Think Exorcist meets Jaws the Revenge (that's the one where the shark growls). Now, think snakes, instead of sharks but keep Satan and a priest. Did I mention there's a dog track?
Now, I've got a pretty high threshold of B-movie tolerance (as anyone who knows me can attest), but it was a bit of a chore getting through this one.
The story begins with a trainload of greyhounds and a king cobra. Not too bad for openers. But the plot doesn't so much unravel as it never knits together in the first place. Gretchen Corbett plays the doctor who starts to notice something unusual about the snake bites she's been treating and calls in an expert. The attacks threaten the opening of the new dog track which doesn't make the mayor at all happy. But the snakes are not there because of the dog track or even the lovely Ms. Corbett. They are there because of Fritz Weaver, who plays a priest who is under some extremely complicated curse put on his family many generations ago by some pissed off druids. Near as I was able to make out, the priest is left with no choice but to face his foe by going into a cave and lying down in a large stone bathtub.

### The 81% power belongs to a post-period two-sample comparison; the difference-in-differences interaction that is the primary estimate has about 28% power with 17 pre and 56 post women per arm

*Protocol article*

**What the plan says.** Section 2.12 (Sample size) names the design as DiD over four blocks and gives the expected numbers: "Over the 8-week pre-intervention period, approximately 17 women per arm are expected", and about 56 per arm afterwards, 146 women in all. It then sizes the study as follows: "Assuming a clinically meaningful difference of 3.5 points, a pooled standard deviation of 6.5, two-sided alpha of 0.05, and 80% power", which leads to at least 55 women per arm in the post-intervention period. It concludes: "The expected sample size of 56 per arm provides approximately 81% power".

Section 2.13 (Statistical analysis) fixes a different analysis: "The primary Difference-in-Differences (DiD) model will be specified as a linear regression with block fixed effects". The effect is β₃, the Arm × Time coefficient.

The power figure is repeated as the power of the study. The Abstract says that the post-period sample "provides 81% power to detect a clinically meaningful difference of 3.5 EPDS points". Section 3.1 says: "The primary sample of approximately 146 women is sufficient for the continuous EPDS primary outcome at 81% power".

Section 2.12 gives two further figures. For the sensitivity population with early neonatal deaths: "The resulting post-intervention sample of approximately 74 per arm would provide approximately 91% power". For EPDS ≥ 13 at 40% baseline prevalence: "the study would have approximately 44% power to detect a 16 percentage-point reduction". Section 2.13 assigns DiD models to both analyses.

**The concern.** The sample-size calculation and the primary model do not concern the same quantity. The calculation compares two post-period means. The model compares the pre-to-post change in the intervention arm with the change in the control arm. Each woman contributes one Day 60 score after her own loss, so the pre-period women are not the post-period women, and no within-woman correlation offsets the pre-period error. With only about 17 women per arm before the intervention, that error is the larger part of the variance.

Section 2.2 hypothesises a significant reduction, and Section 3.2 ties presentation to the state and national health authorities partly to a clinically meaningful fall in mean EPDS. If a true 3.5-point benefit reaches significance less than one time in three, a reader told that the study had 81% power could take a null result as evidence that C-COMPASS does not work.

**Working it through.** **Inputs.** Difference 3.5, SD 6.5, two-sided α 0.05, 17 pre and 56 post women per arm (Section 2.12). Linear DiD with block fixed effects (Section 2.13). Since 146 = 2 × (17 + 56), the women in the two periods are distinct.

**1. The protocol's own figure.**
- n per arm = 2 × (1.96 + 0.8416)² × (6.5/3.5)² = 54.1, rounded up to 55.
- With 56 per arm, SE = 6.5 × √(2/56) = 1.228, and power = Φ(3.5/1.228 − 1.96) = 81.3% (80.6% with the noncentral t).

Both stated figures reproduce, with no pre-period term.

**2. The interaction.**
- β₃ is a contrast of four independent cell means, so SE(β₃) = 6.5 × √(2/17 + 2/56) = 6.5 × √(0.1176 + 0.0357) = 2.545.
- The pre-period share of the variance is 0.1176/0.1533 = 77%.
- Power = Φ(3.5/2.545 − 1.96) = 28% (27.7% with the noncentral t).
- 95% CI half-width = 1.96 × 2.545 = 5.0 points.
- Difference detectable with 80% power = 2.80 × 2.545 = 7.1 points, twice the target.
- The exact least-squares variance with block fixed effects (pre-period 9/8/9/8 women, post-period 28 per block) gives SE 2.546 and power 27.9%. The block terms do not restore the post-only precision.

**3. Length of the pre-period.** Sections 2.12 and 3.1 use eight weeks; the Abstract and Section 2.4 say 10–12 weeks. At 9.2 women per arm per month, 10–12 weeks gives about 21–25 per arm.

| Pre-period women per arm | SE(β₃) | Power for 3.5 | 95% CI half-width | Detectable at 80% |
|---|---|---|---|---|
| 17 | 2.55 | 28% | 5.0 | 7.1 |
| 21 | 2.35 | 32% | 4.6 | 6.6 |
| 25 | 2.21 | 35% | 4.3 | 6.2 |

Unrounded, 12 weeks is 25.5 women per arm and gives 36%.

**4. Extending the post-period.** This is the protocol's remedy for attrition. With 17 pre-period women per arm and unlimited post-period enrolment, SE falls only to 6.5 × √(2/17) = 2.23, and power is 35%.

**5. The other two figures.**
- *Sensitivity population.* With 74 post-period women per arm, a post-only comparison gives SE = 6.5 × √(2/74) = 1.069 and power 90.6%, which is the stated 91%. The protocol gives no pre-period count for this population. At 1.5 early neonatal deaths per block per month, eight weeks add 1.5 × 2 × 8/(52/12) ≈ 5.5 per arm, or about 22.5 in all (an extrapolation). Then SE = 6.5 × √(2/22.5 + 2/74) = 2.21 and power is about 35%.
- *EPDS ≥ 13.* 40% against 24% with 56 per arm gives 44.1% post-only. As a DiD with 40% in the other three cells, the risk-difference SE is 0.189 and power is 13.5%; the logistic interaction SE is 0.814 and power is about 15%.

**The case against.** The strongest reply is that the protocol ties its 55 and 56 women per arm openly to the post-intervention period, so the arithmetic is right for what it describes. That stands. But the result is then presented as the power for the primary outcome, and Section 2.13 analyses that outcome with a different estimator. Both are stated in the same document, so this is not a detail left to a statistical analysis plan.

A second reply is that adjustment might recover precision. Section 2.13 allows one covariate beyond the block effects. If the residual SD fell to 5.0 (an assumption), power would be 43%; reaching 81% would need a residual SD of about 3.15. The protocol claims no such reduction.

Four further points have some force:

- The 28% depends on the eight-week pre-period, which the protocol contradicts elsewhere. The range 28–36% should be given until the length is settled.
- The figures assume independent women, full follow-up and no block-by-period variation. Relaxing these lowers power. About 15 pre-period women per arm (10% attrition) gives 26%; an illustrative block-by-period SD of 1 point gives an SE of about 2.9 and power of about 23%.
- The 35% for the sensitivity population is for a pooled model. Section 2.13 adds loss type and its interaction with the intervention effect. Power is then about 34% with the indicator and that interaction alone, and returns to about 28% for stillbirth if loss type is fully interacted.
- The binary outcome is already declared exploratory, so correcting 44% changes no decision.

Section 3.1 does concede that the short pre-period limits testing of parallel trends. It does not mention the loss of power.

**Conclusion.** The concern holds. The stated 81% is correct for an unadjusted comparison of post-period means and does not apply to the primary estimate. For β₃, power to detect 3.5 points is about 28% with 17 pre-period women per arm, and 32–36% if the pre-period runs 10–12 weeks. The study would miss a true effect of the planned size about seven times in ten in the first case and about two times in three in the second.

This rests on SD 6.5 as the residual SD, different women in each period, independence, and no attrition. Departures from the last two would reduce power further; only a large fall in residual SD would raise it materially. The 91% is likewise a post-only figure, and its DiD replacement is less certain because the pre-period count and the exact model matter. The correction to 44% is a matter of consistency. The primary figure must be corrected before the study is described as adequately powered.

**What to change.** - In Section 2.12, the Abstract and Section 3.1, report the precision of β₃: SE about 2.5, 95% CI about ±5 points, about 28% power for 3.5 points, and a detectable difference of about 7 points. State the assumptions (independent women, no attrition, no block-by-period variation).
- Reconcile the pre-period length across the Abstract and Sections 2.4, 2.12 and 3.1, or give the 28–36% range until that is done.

OK, so it wasn't a brilliant movie. But they did have the decency to use real snakes (for the most part). And one interesting thing to note is the appearance of a VERY young Christina Applegate in what seems to have been her film debut.